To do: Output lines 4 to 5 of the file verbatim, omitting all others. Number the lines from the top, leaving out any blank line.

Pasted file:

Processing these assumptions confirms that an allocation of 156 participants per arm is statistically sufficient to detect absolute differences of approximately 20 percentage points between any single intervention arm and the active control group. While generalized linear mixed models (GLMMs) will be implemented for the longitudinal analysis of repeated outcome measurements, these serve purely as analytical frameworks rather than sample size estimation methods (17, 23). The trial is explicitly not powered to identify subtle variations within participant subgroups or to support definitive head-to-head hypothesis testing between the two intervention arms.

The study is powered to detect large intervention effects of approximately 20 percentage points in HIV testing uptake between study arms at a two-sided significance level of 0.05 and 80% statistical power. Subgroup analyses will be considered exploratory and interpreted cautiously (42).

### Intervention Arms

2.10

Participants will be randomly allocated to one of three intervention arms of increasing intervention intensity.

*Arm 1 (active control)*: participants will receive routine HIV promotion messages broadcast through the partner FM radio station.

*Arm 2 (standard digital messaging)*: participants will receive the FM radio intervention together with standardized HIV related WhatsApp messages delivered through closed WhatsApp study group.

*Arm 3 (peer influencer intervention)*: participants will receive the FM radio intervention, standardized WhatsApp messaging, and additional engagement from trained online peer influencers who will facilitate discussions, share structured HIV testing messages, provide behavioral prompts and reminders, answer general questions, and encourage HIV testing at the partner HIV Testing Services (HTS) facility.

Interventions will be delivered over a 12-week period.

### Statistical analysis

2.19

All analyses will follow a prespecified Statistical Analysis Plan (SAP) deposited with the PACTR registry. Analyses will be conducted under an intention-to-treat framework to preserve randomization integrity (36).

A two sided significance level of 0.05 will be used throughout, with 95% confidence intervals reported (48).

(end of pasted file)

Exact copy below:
2.10

Participants will be randomly allocated to one of three intervention arms of increasing intervention intensity.